Monday, October 29, 2012

Hayashi Rice (ハヤシライス)

I haven't posted to my blog in ages, I know but as I sit listening to Sandy howl outside, I thought I would type out a recipe or Hayashi Rice

Hayashi Rice is one of those classic Japanese comfort foods that most people get from a packaged Hayashi Rice Roux - works exactly like the Japanese Curry Roux.

S&B Hayashi Rice Sauce Roux - it is yummy too!

Hayashi Rice usually contains beef,onions, and button mushrooms, in a thick demi-glace nuanced sauce which often contains red wine and tomato sauce. This sauce is served atop or alongside steamed rice. The sauce is sometimes topped with a drizzle of fresh cream. It resembles Japanese curry and usually appears on menus alongside curry.

One popular theory about the name suggest that it was named after it's inventor Mr Hayashi, the first president of Maruzen Food, which operated an early Yoshoku restaurant and still has Hayashi Rice on the menu today.

Hayashi Rice's origins are a bit murky if you try to research it, but to me, it is almost a perfect Japanese version of  French Boeuf Bourguignon or Beef Burgundy.  Whatever the case, it is delicious and one of my favorites.

It isn't difficult to make at home and while the roux cubes are perfectly fine, I think that once you make Hayashi Rice at home, you'll see how easy and yummy it is.

I often just make it with beef, onions and mushroom - but you can certainly (like curry) add potatoes, carrots and peas if you like...

Hayashi Rice (ハヤシライス)

6-8 servings


1 tablespoon vegetable oil
1 pound well marbled beef chuck cut into 3/4″ pieces* (see note below)
3 onions, trimmed and thinly sliced
3 small cloves garlic minced
2 cups red wine like a burgundy or the red cooking wine from the grocer’s
1 cup beef stock

1 cup chicken stock  (trust me, it makes a difference)
1 bay leaf
2 cloves
3 tablespoons tomato paste
1 tablespoon Bulldog or tonkatsu sauce
1 packet of Swanson Beef Flavor Boost packet (or 2 tablespoons demi-glace)
2 teaspoons soy sauce
1 teaspoon sweet paprika
8 ounces baby bella or button mushrooms, sliced or whole as you prefer

Thickening Roux:

3 tablespoons butter
1/3 cup all-purpose flour

1.  Heat a large pot or dutch oven over medium high heat until hot, then add the oil.

2.  Generously salt and pepper the beef, then add it to the hot oil.

3.  Fry undisturbed for a few minutes or until the beef has a golden brown crust on one side, then flip the beef and fry until browned on the second side.

4.  The browned crust is where the flavor is at, so the more crust the better.

5.  Transfer the beef to a large bowl and set aside.

6.  Add some more oil if needed, then add the onions and cover with a lid and cook over medium low heat for 10 minutes.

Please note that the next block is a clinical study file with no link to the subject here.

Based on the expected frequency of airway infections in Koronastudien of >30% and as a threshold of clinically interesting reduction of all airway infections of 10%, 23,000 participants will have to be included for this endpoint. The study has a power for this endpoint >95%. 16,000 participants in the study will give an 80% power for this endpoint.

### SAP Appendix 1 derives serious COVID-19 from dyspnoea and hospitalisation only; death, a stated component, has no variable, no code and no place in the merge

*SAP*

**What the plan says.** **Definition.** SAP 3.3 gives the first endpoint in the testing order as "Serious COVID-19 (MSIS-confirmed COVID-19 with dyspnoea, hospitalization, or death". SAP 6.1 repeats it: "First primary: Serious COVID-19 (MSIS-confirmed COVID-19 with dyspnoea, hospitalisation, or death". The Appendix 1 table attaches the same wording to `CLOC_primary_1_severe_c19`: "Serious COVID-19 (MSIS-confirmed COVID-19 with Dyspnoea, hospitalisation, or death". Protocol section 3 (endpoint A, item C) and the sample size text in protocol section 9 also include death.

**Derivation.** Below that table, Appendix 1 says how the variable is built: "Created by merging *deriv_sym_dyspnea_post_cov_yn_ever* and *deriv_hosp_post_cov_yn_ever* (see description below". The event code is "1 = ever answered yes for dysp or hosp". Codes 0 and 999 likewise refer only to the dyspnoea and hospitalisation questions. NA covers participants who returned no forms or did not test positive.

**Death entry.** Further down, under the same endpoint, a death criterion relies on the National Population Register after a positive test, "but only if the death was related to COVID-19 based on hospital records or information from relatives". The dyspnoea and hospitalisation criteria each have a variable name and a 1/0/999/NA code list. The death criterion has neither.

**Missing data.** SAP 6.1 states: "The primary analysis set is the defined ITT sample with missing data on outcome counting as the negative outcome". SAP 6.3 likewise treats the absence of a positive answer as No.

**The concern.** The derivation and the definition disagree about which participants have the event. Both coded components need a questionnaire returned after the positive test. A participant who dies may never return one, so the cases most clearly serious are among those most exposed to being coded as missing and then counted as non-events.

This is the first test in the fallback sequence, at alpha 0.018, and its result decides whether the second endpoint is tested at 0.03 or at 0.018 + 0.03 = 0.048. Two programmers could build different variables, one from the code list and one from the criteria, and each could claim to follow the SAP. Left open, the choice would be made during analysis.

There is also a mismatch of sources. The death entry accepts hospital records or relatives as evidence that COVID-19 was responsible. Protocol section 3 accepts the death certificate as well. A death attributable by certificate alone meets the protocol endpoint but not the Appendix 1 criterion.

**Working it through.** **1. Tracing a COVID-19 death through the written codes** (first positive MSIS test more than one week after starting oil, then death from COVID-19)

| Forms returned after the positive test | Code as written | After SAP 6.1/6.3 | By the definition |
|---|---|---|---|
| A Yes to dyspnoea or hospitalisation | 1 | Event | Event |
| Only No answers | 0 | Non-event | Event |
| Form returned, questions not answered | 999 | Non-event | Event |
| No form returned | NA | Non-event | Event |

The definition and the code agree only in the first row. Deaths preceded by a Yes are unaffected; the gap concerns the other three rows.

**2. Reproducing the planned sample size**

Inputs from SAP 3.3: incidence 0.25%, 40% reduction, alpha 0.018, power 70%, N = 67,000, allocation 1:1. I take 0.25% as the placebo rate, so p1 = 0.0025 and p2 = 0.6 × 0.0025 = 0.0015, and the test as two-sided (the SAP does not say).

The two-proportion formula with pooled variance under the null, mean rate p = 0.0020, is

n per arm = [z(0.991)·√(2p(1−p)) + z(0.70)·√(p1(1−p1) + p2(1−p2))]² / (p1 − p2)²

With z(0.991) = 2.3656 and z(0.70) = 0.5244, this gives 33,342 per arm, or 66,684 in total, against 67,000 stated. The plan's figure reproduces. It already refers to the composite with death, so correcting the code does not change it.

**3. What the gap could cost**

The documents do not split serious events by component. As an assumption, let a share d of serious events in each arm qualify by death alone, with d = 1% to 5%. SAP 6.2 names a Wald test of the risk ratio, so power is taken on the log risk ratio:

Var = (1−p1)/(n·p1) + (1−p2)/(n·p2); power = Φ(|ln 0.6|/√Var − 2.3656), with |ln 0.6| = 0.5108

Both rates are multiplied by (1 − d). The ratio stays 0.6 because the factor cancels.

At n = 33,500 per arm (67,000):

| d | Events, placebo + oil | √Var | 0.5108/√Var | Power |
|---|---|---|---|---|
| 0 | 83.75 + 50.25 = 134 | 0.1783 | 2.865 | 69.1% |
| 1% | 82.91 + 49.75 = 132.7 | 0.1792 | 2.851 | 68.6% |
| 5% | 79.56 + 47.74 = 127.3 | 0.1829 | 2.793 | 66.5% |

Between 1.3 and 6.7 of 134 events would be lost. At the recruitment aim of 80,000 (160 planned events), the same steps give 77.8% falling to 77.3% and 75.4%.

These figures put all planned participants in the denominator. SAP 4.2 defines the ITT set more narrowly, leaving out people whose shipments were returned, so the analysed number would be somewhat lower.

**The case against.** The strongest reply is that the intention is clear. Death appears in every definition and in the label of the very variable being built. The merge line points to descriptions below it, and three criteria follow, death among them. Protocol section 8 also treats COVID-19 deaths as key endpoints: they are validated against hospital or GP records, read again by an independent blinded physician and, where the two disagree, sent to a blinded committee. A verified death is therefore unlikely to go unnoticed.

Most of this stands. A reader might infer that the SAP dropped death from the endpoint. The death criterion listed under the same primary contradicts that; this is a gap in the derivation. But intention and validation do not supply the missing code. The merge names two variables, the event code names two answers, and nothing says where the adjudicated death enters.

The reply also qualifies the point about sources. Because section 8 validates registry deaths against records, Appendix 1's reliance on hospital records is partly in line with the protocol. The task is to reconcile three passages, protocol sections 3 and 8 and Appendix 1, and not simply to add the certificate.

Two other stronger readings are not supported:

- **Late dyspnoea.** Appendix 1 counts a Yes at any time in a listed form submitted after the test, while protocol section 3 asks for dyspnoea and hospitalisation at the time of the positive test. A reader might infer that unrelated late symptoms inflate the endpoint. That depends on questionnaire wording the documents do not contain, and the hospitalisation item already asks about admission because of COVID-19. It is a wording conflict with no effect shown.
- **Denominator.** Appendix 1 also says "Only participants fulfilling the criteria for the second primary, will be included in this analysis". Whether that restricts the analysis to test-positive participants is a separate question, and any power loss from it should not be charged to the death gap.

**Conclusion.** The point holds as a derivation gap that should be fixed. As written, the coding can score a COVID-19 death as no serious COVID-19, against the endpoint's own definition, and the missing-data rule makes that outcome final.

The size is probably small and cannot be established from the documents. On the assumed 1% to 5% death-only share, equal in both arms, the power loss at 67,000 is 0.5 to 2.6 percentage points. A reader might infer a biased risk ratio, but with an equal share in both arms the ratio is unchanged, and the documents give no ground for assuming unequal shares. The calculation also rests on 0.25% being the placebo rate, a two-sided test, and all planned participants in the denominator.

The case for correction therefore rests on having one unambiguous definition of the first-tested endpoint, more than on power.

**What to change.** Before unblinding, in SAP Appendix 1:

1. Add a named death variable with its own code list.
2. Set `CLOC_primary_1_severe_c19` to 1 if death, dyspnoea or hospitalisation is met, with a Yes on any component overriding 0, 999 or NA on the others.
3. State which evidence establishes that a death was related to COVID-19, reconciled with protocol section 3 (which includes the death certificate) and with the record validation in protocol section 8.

7.  Remove the lid, then continue to cook the onions, stirring frequently until it’s about 1/6 of the original volume, and is brown and glossy. This can take 30 minutes to an hour.

8.  Return the beef and any accumulated juices to the pot along with the garlic, mushrooms, wine, stock, bay leaf, cloves, tomato paste, tonkatsu sauce, beef flavor boost, soy sauce, and paprika.

9.  Partially cover with a lid and cook for 1-2 hours or until the beef is very tender.

Make the Thickening Roux:

1.  While the beef is cooking, heat the butter and flour in a small saucepan over medium high heat.

2.  Stir continuously until the butter is melted, then stop stirring until the mixture starts taking on a color.

3.  Continue cooking and stirring at regular intervals until the roux has reached a caramel brown color.

4.  Remove from the heat.

Thicken the Sauce:

1.  When the beef is tender, turn the heat down to low, add the roux a spoonful at a time and stir vigorously to keep it from clumping.  (I usually add it via a fine wire mesh strainer just like when you make miso soup)

 2.  The hayashi rice should start getting thick pretty quickly (you might not need all the roux).

3.  Stop when you’re happy with the thickness.

Serve with hot white rice.


* NOTE:  It is a bit extravagant, but I do often make this with a whole beef tenderloin cut up into cubes and it's delicious.  If you do use beef tenderloin, there are two differences:

1.  Do not brown the beef as much as you would the chuck - just sear it well on both sides and then remove to the bowl.  It will not be done by any means - very rare.

2.  After you brown the beef - proceed with the entire recipe as written but DO NOT ADD the beef in step # 8, just the accumulated juices to the pot.  The beef gets added during the last 10 minutes of cooking, before the sauce is thickened.

~ Many Kids love Hayashi Rice ~